Truman Capote famously told friends that the very wealthy eat better vegetables — tiny ones. So there’s another plus for gardening: It’s easier to eat the way the super-rich do.
Not that smaller is always better in the world of vegetables. A cucumber picked undersize does not taste better than one allowed to swell up before harvest — as long as that full-size one is picked before its skin yellows and seeds start to harden.
Similarly, the taste of baby carrots can’t compare with fully grown ones, unless the "baby" size is how big the carrots are supposed to be when fully mature. A certain degree of maturity is needed before a carrot can store energy — which translates to sweetness — in its fleshy roots. Some varieties of carrots, such as Caracas and Atlas, never grow large; when mature and tasty, the roots are still no more than a few inches long.
"Baby carrots" that you buy in the supermarket, incidentally, are not actually babies, but are full-size carrots cut into smaller pieces.
Many ways to baby vegetables
There’s no arguing that tiny vegetables are more fun and convenient to eat. That must be what accounts for the popularity of supermarket cherry tomatoes.
The bulk of these, unfortunately, are the variety Red Cherry, which doesn’t taste nearly as good as Sungold, which has a delectable sweet-tart flavor.
Miniature cauliflower — "minicauli" — is another tiny vegetable that is fun and convenient. This one tastes pretty much the same as full-size cauliflower. The way to grow minicaulis is by planting out any variety of cauliflower at a 6-inch spacing each way and letting competition among the plants keep them dwarf as they mature.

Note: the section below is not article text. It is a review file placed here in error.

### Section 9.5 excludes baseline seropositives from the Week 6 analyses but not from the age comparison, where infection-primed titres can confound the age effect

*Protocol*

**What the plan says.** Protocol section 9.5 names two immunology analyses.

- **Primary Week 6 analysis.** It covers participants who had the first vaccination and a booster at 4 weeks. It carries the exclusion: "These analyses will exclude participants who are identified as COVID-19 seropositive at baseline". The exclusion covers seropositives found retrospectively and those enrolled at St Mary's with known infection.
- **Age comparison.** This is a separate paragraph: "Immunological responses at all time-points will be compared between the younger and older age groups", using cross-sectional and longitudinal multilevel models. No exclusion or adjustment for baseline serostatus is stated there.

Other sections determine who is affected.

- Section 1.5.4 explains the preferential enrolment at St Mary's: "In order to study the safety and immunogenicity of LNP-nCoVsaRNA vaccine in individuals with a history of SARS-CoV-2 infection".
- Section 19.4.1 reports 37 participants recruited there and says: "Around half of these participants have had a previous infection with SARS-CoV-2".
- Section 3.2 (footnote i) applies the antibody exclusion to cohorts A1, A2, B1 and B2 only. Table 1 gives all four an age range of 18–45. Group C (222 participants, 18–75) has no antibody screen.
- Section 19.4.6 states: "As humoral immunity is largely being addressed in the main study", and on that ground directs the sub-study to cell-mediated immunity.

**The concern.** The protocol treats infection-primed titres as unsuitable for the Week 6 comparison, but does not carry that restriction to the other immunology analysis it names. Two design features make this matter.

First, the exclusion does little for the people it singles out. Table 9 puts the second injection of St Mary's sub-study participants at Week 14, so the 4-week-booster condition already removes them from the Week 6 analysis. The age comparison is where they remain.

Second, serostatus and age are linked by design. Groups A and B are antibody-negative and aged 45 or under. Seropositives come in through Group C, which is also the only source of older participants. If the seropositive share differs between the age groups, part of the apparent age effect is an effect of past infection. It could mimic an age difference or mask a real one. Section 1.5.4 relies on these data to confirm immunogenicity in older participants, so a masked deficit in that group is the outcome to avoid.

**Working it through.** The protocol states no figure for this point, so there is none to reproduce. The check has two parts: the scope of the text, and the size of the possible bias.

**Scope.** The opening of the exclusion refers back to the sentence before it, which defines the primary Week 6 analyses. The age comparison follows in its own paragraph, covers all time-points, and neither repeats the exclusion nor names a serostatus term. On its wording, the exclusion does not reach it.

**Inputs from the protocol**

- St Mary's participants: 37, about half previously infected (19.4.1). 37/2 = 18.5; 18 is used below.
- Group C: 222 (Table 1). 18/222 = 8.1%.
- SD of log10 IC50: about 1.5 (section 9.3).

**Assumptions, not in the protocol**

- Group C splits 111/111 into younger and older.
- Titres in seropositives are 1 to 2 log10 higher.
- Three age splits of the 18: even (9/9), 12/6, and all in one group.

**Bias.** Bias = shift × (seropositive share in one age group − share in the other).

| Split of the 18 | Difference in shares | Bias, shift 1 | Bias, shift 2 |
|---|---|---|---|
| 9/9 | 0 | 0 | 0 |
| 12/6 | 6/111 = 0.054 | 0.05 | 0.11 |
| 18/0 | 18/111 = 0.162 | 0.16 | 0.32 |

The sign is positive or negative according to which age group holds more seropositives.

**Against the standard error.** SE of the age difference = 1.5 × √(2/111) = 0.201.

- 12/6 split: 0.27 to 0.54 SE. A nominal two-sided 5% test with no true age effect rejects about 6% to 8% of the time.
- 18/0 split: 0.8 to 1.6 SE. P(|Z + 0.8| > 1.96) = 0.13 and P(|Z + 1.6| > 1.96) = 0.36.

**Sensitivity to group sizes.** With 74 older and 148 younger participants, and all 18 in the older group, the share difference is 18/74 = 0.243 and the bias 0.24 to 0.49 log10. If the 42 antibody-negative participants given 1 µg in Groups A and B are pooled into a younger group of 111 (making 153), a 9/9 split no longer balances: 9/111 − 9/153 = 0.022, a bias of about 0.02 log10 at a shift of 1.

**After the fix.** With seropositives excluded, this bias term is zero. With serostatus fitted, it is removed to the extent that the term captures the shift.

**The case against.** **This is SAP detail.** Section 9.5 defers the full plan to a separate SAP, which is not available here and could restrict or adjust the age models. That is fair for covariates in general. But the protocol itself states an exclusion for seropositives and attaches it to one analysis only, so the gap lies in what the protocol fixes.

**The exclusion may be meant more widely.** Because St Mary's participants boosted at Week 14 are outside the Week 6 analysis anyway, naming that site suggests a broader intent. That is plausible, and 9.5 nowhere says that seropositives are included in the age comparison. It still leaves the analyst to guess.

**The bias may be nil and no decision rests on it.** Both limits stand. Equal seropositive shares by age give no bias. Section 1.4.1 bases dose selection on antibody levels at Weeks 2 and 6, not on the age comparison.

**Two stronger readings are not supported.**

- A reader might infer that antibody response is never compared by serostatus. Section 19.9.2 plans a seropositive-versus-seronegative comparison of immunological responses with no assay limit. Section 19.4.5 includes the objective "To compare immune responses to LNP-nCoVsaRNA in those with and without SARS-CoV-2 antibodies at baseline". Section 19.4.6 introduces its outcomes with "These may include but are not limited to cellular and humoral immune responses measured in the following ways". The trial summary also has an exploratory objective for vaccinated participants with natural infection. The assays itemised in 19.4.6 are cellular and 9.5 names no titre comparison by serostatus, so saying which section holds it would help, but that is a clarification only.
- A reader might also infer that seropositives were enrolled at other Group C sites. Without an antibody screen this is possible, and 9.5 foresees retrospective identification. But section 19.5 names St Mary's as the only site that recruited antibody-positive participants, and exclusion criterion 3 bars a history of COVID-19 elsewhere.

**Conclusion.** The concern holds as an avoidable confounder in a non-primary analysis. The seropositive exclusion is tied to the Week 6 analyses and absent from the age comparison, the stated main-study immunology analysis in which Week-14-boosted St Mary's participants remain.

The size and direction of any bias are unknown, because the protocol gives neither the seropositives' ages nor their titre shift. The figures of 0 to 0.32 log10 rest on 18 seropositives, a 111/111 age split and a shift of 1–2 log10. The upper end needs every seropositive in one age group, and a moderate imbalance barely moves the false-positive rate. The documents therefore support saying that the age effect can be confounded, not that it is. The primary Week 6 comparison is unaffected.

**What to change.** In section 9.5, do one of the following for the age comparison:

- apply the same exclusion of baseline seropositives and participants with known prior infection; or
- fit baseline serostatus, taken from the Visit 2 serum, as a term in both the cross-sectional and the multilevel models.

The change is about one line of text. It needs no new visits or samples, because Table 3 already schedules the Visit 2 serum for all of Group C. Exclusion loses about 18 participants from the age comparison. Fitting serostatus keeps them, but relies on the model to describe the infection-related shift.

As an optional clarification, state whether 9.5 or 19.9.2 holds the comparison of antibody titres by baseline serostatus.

Better because they are babies
Of course, tiny vegetables’ main draw is their perceived gustatory superiority. And it’s true: Many vegetables are most delicate, tender and tasty at this stage.
Fine examples of vegetables that reach gustatory perfection early in their growth are zucchini and other summer squashes. You can even pick zucchinis before their blossoms have wilted and been shed, eating the tasty blossoms along with the fruit.
Every gardener knows how fast a zucchini can grow from the size of a carrot to that of a baseball bat. A few days’ delay in harvest rapidly plumps up zucchinis and the wallet of any farmer who is paid for poundage, thus accounting for the extra cost of vegetables harvested while still tiny. For a backyard gardener, though, frequent picking of tiny zucchinis yields better taste and keeps the kitchen from being overrun with oversize specimens.
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